Trump’s administration really is one of rapacious capitalism, absolutely determined to crush Americans’ civil liberties, and the rights of minorities for the benefit of big business. Not that Killary’s regime would have been any different. She was gearing up for more war in the Middle East, wars which would have been fought not free its peoples from dictators, but simply so that American multinationals could loot their oil and state industries.

Tribal sovereignty is, quite rightly, a very sensitive issue with Native Americans. Way back in the 1980s there was an armed stand-off between one of the Amerindian people in New York state. The FBI had pursued a Native American man, who was a member of the American Indian Movement, for a series of violent offences. The man drove into the reservation, and the way was blocked by angry indigenous Americans when the FBI tried to follow him. They claimed that the reservation was a sovereign country in its own right, and that any attempt by the authorities to infringe that sovereignty would be met with force. The tribe’s chief stated that if the police and the FBI tried to enter, the matter would then be up to the tribe’s young warriors.

I think the issue must have been legally clarified since then, as I can remember that at the same time there was considerable controversy over the decision by some Amerindian peoples to issue their own passports, as separate, independent nations.

Given how extremely sensitive the matter of sovereignty and land rights are to Native Americans, this latest scheme by Trump’s friends in the oil industry seems to me to have the potential to do immense harm, not just in the potential environmental damage, and the further dispossession and impoverishment of the First Nations, but also in overturning what must have been a series of very delicate negotiations between the Federal law enforcement agencies and the First Nations. This is quite apart from the various other programmes that have been launched over the years to bring Native and non-Native Americans together, and incorporate their point of view into the wider story of American history.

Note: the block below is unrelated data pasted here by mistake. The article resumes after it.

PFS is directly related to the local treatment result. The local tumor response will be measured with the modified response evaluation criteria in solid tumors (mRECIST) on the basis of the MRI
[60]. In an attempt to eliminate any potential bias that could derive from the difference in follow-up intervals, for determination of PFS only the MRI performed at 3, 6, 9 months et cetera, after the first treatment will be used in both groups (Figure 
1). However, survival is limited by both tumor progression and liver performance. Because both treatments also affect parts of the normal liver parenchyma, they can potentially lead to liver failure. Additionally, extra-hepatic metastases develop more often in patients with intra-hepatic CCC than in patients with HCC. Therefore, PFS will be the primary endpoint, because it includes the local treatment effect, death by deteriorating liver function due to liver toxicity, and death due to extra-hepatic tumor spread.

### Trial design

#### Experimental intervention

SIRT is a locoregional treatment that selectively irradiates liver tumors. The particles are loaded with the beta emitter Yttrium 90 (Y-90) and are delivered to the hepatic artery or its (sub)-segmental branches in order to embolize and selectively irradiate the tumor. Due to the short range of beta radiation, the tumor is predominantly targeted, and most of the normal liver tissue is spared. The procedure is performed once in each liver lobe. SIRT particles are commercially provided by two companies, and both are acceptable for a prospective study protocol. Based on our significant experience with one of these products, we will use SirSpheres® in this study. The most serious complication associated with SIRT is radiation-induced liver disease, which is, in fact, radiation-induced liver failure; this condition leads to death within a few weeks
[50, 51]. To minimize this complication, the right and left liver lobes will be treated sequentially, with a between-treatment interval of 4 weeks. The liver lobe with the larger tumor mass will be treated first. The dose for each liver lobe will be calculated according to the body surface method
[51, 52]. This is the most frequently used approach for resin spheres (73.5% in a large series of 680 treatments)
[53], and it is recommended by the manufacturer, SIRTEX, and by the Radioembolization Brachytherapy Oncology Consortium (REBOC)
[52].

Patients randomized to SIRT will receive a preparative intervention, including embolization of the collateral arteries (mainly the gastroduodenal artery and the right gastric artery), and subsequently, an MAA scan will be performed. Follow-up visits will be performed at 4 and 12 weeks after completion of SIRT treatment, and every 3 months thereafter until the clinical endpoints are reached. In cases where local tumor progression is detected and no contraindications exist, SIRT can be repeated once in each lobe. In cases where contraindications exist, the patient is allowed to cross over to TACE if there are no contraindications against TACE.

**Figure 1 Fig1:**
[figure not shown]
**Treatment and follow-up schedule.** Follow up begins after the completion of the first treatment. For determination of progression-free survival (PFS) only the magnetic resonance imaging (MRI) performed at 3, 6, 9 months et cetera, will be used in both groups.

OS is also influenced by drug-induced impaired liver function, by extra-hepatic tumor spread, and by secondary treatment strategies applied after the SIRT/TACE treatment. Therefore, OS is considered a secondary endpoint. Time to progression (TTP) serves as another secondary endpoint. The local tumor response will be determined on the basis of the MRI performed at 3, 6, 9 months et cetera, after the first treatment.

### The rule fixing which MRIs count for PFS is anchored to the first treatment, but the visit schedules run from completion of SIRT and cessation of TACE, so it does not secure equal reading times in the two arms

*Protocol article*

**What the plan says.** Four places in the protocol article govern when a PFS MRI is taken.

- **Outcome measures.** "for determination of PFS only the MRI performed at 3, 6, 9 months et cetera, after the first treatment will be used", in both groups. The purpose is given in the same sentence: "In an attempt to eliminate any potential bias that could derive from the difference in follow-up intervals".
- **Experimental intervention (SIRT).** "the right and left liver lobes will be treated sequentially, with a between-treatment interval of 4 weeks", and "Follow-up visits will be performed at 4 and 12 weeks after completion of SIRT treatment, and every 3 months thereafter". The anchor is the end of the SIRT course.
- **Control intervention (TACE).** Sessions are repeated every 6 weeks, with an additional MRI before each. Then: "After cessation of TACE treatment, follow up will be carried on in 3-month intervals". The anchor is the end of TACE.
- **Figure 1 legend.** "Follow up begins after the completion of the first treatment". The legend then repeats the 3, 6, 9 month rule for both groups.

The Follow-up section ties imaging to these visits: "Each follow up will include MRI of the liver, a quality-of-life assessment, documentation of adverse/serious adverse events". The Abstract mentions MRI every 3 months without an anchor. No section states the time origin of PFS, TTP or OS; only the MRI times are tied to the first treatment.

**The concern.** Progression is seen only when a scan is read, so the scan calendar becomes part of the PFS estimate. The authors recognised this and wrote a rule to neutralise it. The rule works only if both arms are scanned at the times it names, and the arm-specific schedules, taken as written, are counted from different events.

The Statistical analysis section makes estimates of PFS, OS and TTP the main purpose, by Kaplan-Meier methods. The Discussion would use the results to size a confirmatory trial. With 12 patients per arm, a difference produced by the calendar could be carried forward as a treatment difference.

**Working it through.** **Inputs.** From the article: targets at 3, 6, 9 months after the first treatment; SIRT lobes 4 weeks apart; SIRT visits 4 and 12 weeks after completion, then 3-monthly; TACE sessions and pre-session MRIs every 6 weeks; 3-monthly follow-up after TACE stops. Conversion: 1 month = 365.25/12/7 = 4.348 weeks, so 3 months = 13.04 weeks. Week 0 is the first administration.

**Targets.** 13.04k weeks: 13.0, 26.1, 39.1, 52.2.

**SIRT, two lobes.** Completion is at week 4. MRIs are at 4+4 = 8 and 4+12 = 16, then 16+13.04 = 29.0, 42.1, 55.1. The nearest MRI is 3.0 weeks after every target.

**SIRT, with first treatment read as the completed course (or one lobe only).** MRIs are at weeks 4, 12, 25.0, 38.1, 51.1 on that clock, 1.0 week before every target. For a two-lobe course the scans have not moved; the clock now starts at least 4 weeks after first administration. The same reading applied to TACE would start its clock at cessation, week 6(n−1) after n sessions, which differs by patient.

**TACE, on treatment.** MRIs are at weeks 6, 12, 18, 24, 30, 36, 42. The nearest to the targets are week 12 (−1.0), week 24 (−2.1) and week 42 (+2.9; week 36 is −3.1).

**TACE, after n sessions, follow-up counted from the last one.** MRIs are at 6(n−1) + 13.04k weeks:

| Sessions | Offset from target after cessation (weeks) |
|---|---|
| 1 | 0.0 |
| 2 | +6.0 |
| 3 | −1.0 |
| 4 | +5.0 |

As for trying to convince Native Americans that private ownership of their oil would bring prosperity, that was the line the mining companies were trying to sell to the Aboriginal Australians back in the 1980s. I can remember a piece in the Torygraph of the time moaning that left-wingers were keeping Aboriginal Aussies poor by refusing them to mine the uranium on their lands.

Given the immense environmental damage oil pipelines like DAPL have done, and the rapacity of the oil companies and American government when it comes to exploiting other nations’ oil, Native Americans would likely be very well advised to keep well away from this. One of the instances of massive environmental damage done by the oil corporations show in one of the American left-wing news sites – I can’t remember whether it was The Turks, Majority Report or Secular Talk, was the destruction of hundreds of acres of waterways in Louisiana. The oil company had completely removed all the available oil, which had formed a supporting layer under the fertile rock and soil. As a result, the surface started sinking, with the marshland and waterways degenerating into a toxic, oil-sodden sludge.

The multinational companies in the Middle East also pay very little in royalties to the countries, whose oil deposits they exploit. Greg Palast in his book, Armed Madhouse, states that Aramco, the oil conglomerate formed to exploit the oil in Saudi Arabia, actually only gives one per cent of its profits to the Saudis as royalties. It’s a pittance, though enough to support the bloated and corrupt Saudi ruling caste in obscene luxury and absolute power. Similar trivial amounts of money are paid to the other Middle Eastern countries for exploitation rights, including Iraq.

If this goes ahead, the Amerindians can look forward to losing more of their territory, the devastation of the tribal lands, which is at the heart of the culture, and further poverty as the oil companies keep the profits for themselves.